(Photos and video by Beth Hollerich)
Duty-free stores are a staple of airports around the world, places for international travelers to buy products without worrying about excise taxes and other surcharges that vary from country to country.
But behind every shop is a strategy on what to sell, tailored closely to where the airport’s international flights are headed.
“We looked at passengers from seven different countries and we identified the top products that they purchase,” said Kim Kitko, vice president of business development at Pittsburgh International Airport.
For example, passengers from the U.K. seem to like tobacco products – specifically, Marlboro and Benson & Hedges – as well as fragrances like Dior, Clarins and Bvlgari. Canadians, who account for nearly half of the international travelers at PIT, love Grey Goose vodka and Crown Royal whiskey. Chinese passengers go for cosmetics first, such as Lancome and Estee Lauder.
In some airports, the duty-free stores are in areas accessible only to people flying to or from other nations. But at PIT, a new 3,500-square-foot store in the Center Core. dubbed The Galleria Duty Free/Duty Paid, opens this week for everyone.
“We wanted it in the Center Core to emphasize our focus on the international market and the growth opportunities there,” Kitko said. “But we also wanted this great product offering available to all domestic passengers as well.”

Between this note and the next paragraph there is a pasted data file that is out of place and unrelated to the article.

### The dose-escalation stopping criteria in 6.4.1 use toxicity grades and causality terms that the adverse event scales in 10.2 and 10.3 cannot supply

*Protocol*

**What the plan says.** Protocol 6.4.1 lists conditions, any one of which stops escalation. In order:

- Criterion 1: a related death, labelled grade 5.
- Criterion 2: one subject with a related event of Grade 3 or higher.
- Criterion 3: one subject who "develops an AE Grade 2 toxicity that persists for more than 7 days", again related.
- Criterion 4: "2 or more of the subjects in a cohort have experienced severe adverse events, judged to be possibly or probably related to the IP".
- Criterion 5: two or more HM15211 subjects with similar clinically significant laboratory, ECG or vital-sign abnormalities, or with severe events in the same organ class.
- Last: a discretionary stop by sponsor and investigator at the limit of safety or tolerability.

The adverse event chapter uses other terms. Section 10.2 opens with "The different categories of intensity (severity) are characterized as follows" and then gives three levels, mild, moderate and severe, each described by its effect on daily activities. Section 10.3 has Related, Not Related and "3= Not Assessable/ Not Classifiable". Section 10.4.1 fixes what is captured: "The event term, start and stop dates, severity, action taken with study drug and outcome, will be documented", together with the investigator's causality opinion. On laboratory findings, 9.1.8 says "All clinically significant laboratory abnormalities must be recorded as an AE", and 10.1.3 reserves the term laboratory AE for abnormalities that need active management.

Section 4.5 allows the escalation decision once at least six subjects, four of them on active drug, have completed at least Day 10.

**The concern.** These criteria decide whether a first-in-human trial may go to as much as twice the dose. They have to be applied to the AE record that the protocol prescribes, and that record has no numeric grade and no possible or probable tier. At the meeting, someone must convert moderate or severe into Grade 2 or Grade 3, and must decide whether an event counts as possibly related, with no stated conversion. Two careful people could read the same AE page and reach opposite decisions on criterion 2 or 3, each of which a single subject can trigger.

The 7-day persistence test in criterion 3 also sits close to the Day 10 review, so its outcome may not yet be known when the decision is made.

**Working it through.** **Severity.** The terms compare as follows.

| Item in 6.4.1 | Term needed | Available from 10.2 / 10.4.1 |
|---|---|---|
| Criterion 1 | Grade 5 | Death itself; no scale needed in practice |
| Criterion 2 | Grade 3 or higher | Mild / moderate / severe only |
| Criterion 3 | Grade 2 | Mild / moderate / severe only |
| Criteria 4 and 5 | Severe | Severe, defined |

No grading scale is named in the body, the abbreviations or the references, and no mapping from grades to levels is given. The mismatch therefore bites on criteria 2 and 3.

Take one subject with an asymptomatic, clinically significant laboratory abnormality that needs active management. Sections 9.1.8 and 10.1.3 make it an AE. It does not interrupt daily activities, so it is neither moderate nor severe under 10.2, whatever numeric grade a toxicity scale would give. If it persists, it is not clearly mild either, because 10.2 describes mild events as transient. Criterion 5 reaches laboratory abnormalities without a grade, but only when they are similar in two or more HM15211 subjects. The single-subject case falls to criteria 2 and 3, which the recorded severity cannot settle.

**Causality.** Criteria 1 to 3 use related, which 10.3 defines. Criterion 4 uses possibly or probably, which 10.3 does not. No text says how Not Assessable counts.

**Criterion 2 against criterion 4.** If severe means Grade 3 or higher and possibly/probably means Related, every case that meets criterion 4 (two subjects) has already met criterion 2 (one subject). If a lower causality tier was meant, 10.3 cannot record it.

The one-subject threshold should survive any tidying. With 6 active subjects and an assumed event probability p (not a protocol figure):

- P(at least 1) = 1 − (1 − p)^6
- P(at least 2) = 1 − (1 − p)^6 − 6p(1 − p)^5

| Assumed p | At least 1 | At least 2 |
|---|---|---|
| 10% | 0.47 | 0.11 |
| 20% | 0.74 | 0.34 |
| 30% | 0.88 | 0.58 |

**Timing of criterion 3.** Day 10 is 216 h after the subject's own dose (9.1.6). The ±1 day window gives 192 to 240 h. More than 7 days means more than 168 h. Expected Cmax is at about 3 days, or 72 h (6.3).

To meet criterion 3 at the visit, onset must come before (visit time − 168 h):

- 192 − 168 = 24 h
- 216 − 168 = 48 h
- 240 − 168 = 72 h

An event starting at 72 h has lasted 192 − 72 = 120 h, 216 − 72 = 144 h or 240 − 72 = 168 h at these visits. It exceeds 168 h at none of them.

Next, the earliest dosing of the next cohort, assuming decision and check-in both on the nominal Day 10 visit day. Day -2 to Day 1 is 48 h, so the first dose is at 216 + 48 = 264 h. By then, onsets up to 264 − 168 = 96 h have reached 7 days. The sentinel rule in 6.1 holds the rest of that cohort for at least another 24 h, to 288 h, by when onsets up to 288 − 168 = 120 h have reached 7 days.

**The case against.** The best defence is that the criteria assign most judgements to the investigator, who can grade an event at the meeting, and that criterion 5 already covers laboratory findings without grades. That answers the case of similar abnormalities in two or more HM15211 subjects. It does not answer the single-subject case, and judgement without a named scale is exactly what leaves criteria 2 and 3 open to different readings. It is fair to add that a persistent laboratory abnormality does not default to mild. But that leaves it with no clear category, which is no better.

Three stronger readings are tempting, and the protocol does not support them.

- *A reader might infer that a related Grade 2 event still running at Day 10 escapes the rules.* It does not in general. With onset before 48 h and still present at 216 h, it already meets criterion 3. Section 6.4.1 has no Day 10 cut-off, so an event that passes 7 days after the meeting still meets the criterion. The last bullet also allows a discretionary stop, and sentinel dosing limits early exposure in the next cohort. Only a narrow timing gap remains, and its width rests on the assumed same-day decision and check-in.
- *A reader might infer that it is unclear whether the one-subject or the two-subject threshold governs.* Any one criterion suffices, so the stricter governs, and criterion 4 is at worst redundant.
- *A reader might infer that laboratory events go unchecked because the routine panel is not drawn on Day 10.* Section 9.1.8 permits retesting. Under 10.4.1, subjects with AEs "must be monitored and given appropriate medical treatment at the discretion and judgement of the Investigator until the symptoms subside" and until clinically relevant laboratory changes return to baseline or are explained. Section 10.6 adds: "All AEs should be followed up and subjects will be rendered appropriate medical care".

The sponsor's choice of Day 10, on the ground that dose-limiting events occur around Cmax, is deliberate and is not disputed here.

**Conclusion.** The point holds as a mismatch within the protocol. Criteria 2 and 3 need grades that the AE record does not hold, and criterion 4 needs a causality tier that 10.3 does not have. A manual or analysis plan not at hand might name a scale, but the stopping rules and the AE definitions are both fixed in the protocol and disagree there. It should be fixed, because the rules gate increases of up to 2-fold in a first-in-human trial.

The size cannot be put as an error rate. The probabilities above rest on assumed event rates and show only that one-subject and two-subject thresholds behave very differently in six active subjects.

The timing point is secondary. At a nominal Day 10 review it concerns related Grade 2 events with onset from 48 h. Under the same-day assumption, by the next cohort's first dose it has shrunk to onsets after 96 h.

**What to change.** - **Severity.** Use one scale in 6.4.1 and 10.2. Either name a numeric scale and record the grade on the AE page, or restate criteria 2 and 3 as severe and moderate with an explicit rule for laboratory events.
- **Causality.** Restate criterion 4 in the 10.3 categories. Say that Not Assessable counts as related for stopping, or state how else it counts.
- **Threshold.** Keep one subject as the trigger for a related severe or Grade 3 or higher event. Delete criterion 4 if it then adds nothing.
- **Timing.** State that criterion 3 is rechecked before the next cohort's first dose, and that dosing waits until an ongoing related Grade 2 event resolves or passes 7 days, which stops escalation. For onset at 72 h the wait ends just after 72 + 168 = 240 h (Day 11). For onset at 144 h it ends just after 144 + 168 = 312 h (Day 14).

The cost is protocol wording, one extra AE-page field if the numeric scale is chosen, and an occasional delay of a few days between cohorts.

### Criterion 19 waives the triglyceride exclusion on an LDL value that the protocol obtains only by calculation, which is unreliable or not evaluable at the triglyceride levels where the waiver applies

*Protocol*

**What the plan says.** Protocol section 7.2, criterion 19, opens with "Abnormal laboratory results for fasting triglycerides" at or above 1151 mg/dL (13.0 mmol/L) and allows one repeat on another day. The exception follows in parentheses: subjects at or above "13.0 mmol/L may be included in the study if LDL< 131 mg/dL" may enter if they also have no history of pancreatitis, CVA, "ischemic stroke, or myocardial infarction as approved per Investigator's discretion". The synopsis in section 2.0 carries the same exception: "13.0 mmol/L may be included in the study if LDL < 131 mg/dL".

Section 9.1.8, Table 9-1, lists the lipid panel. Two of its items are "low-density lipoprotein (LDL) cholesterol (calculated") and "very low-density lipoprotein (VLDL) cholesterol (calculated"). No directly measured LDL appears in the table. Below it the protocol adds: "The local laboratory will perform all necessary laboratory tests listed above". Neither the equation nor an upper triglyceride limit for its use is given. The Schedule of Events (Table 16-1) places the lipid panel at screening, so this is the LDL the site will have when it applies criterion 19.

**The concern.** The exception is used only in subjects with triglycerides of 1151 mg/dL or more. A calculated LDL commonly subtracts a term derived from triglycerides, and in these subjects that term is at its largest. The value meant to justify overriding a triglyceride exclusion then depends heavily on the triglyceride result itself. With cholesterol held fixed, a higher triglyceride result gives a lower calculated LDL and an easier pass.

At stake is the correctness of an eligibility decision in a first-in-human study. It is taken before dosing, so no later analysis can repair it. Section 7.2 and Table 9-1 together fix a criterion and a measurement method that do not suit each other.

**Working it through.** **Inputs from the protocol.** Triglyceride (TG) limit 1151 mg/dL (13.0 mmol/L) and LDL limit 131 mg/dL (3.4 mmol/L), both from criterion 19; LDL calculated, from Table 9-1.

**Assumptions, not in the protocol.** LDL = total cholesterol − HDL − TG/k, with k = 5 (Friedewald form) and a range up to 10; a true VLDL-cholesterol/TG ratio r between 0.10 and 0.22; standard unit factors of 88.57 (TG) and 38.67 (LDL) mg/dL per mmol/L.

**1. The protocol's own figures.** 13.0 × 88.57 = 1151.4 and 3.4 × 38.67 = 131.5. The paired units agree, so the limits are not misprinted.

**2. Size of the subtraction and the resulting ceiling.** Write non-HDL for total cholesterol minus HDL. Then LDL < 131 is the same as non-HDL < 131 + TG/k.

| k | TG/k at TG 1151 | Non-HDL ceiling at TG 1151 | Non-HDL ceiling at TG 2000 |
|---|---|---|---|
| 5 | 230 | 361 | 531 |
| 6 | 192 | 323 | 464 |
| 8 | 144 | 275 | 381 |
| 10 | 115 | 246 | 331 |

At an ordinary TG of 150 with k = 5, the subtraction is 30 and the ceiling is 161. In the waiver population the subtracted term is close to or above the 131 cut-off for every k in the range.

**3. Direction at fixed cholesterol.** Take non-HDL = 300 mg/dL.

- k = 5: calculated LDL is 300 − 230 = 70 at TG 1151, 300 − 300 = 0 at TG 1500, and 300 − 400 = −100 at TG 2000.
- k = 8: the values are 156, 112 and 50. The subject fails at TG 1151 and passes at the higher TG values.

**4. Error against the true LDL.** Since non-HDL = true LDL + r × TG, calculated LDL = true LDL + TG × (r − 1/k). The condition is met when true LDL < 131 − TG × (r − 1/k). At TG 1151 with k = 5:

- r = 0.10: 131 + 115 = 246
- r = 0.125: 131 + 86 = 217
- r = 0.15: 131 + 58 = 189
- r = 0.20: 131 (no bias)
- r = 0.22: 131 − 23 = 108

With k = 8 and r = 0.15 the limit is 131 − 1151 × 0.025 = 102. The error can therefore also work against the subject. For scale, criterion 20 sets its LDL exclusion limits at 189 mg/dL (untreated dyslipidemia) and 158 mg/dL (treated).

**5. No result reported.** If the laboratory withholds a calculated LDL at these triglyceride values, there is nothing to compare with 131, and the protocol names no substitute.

So can domestic travelers and visitors take advantage of the duty-free merchandise? Well, sort of.
PIT’s store sells four items that often come with high taxes in the U.S. and around the world: alcohol, tobacco, candy and perfume. (Shoppers can also find travel accessories there.)
Domestic travelers can purchase candy and perfume from the store, but they will still pay the same taxes they would anywhere else in southwestern Pennsylvania. However, PIT’s street-pricing rules still apply, meaning the retail cost is the same as anywhere else in the area. Domestic travelers cannot purchase alcohol or tobacco.
International travelers can purchase anything in the store without worrying about local taxes.
The different rules mean that store employees have to scan every customer’s boarding pass. The register identifies travelers’ travel status, computes if they can buy the product, and if so, how much they have to pay.
People who have no boarding passes – such as airport employees or visitors using the myPITpass program – are treated the same as domestic travelers.
One complicating factor for international travelers: If you have connecting flights but buy alcohol at PIT’s Duty-Free Store, you are not allowed to open that bottle or pack of cigarettes until you reach your final destination and show it to customs agents.
Whatever you buy, the clerks at Duty-Free will put in a sealed bag and deliver it to your departure gate. If you open it at the gate or onboard, airline staff will confiscate your purchase, empty the liquor or perfume and throw out your candy or tobacco. Your goods will meet the same fate if you show up at your final destination and a customs agent sees that you’ve opened the bag or its contents.
Another quirk of the Duty-Free Store: Liquor is sold on the metric system. Most American liquor stores carry “fifths,” which are 25.6 fluid ounces, equal to three-quarters of a liter; or half-gallon bottles, which are 59.2 fluid ounces, equivalent to 1.75 liters.
The Duty-Free Store sells liter bottles, which hold about 33.8 ounces of liquor.
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